1: Cultural Anthropology’s Challenge
Cultural anthropology has the potential to change the world. It can bring institutional accountability, facilitating transparency in political and social matters. It encourages “big picture” understandings that allow us to appreciate important problems in deeper and broader ways than we might otherwise. It possesses tools that anyone, anthropologists and non-anthropologists alike, can use to bring social transformation.
The problem is that today cultural anthropology operates within certain contexts that limit this potential. The field’s potential still remains to be realized.
The challenge facing cultural anthropology is whether it can rise above these contexts to realize its potential as a field. Why a Public Anthropology? deals with the tension between what is and what could be within cultural anthropology. It argues that the field’s present dynamics work for some—anthropologists involved in the pursuit of academic status—but not for the larger society that makes anthropology possible. As you will see, cultural anthropology could potentially be of enormous benefit to the larger society. It could not only enrich our collective understandings of people around the globe but also transform the quality of many people’s lives. The book asks: Is cultural anthropology up for the challenge? Can the field rise above its present limitations to serve the common good?
Chapter 1 sets the stage for exploring these questions. It starts in Section 1.1 by describing cultural anthropology’s primary tools for collecting and analyzing data—the tools anyone can use to bring change. Section 1.2 then highlights how certain anthropologists have used these tools to facilitate social change. The message is that if these individuals can bring social transformation, so can others. Chapter 2 will lay out in specific detail how, using these tools, we can address such problems as Third World development, international conflicts, and the cost of higher education.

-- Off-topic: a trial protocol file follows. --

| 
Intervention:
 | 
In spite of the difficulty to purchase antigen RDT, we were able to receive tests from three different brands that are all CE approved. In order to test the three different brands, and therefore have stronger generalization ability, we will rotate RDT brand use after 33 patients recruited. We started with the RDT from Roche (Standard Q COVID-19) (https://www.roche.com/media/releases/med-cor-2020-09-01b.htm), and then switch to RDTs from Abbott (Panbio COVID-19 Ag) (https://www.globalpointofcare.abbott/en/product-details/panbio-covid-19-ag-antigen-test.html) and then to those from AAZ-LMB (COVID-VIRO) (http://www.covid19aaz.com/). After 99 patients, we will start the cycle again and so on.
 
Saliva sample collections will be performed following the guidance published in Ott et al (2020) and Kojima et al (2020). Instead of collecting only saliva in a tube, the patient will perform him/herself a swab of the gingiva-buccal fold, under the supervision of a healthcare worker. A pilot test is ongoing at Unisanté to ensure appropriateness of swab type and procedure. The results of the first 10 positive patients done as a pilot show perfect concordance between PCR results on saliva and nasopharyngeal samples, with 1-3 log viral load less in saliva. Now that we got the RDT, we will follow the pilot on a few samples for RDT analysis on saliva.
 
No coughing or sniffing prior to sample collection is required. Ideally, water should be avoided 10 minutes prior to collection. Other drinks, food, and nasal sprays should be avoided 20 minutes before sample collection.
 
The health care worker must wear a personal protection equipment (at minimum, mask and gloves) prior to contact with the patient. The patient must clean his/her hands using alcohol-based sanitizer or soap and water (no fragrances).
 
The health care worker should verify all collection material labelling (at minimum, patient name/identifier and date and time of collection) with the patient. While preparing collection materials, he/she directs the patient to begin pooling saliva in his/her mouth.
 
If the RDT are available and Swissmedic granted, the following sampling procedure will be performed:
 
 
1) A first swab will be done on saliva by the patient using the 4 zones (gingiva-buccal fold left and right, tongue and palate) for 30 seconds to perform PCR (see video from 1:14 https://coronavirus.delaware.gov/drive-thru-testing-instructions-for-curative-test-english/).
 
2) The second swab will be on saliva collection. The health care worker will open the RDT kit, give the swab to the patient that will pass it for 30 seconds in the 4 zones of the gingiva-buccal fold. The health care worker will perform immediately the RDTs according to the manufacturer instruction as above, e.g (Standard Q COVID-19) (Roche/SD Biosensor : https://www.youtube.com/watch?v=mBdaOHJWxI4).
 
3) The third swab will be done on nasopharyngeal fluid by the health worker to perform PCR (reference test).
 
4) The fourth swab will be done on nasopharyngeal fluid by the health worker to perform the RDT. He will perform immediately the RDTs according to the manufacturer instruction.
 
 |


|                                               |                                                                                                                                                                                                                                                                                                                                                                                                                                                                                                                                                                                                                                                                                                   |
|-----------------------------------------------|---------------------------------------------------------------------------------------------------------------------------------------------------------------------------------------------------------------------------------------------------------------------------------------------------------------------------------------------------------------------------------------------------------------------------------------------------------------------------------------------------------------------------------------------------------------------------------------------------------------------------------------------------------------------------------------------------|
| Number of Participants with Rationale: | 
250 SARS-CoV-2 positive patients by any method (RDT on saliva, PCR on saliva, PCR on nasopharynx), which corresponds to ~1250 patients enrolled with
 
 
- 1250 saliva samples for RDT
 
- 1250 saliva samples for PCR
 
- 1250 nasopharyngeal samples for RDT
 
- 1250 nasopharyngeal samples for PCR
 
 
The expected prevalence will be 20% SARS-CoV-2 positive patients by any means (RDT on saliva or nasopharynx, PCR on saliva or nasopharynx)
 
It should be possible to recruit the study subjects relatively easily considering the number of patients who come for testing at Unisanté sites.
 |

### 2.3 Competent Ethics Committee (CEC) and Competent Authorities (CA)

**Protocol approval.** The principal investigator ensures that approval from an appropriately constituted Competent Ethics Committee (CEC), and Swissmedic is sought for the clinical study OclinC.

This chapter next turns to the social structures limiting the discipline’s potential. It considers in Section 1.3 the academic politics that discourage anthropologists from challenging the status quo. And it examines in Sections 1.4 and 1.5 the departmental structures that draw anthropologists to define their discipline in particular ways. This discussion lays the foundation for Chapter 3, which discusses at length what cultural anthropology—embedded in the academic/ departmental structures discussed in Sections 1.4 and 1.5—has accomplished. Clearly it has produced thousands of publications. But has it done something more, something for those in the wider world beyond the academic/university environment?
Chapter 1 concludes with a case study in Sections 1.6, 1.7, and 1.8 relating to how the tension between cultural anthropology’s current practices—focused on serving the needs of anthropologists—and its hopes—of helping others—plays out in the discipline’s code of ethics. We are led to ask: Is “doing no harm” enough when others spend time and money helping to facilitate anthropological research? Should anthropologists be focused on career advancement or should they be striving to do something that makes a difference in the lives of others?